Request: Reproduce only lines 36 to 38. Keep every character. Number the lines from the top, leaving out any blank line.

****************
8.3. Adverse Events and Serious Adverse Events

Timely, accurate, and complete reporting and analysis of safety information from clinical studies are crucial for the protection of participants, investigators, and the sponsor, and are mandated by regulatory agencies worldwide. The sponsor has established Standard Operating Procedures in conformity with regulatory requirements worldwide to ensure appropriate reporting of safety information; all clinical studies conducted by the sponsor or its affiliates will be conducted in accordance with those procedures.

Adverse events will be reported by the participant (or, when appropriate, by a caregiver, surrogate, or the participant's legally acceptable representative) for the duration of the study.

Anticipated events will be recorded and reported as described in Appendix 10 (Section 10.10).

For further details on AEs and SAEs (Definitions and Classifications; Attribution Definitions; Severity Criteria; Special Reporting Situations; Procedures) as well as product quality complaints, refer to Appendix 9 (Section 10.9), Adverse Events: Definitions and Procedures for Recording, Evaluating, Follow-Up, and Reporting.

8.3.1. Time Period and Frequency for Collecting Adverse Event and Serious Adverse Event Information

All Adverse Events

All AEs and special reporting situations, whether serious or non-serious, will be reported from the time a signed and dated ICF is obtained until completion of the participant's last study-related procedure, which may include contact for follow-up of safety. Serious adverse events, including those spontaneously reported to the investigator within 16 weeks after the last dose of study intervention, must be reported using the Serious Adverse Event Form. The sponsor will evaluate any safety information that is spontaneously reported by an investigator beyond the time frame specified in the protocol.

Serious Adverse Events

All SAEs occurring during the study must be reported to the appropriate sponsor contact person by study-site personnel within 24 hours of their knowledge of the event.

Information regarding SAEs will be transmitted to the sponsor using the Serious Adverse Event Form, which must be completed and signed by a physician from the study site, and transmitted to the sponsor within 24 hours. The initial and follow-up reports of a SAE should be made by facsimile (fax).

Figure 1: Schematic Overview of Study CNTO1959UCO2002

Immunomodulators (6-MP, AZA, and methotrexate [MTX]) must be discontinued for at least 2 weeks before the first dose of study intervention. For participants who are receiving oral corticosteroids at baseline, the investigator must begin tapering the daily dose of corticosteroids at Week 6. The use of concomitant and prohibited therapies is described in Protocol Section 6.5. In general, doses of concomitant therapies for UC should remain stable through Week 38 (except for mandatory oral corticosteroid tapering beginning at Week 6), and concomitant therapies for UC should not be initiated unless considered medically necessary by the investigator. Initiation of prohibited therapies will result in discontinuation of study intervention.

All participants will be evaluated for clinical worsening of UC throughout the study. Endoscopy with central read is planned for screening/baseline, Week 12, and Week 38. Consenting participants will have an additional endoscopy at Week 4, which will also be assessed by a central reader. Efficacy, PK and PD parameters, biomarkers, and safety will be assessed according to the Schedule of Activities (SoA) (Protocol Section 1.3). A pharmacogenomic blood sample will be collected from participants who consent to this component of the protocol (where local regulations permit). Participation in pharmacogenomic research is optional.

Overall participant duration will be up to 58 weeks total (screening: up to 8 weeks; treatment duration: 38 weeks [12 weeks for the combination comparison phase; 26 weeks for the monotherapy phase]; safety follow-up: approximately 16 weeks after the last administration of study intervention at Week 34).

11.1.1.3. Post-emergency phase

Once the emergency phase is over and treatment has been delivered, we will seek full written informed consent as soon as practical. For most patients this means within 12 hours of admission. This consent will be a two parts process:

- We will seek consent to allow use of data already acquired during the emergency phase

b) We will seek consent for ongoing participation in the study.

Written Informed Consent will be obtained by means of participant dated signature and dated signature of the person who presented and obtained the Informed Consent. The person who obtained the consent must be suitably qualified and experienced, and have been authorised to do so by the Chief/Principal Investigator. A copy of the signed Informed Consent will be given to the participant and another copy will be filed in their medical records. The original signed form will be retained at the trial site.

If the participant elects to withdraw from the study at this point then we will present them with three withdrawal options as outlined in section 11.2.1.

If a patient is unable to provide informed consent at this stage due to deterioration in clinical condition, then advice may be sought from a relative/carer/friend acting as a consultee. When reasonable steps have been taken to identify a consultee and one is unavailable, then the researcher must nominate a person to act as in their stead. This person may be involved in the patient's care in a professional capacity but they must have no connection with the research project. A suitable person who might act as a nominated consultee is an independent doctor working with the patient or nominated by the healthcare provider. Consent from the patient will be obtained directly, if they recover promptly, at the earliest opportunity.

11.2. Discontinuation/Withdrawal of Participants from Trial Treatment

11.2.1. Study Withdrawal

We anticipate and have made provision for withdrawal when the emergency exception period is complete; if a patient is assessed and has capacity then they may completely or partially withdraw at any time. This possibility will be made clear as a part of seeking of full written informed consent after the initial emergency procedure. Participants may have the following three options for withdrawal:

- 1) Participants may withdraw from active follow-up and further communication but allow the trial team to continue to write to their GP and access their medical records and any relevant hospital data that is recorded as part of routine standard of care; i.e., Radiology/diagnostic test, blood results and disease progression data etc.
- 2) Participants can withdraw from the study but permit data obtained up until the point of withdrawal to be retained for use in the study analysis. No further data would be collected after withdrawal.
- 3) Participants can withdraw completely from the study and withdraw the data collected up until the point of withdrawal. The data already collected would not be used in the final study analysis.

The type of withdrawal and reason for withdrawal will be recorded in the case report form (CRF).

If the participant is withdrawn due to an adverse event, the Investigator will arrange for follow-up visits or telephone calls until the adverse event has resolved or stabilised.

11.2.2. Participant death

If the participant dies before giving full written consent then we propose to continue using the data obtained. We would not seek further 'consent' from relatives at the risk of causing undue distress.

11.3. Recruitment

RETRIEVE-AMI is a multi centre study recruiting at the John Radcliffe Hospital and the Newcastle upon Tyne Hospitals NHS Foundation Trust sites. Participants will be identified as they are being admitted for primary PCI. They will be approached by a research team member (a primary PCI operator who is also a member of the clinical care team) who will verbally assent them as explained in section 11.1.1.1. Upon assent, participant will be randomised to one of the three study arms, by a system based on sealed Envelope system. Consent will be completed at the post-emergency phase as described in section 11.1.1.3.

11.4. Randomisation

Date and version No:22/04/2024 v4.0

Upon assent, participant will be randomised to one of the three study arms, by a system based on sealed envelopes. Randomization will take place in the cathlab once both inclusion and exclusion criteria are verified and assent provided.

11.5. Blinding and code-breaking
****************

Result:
Date and version No:22/04/2024 v4.0

Upon assent, participant will be randomised to one of the three study arms, by a system based on sealed envelopes. Randomization will take place in the cathlab once both inclusion and exclusion criteria are verified and assent provided.

11.5. Blinding and code-breaking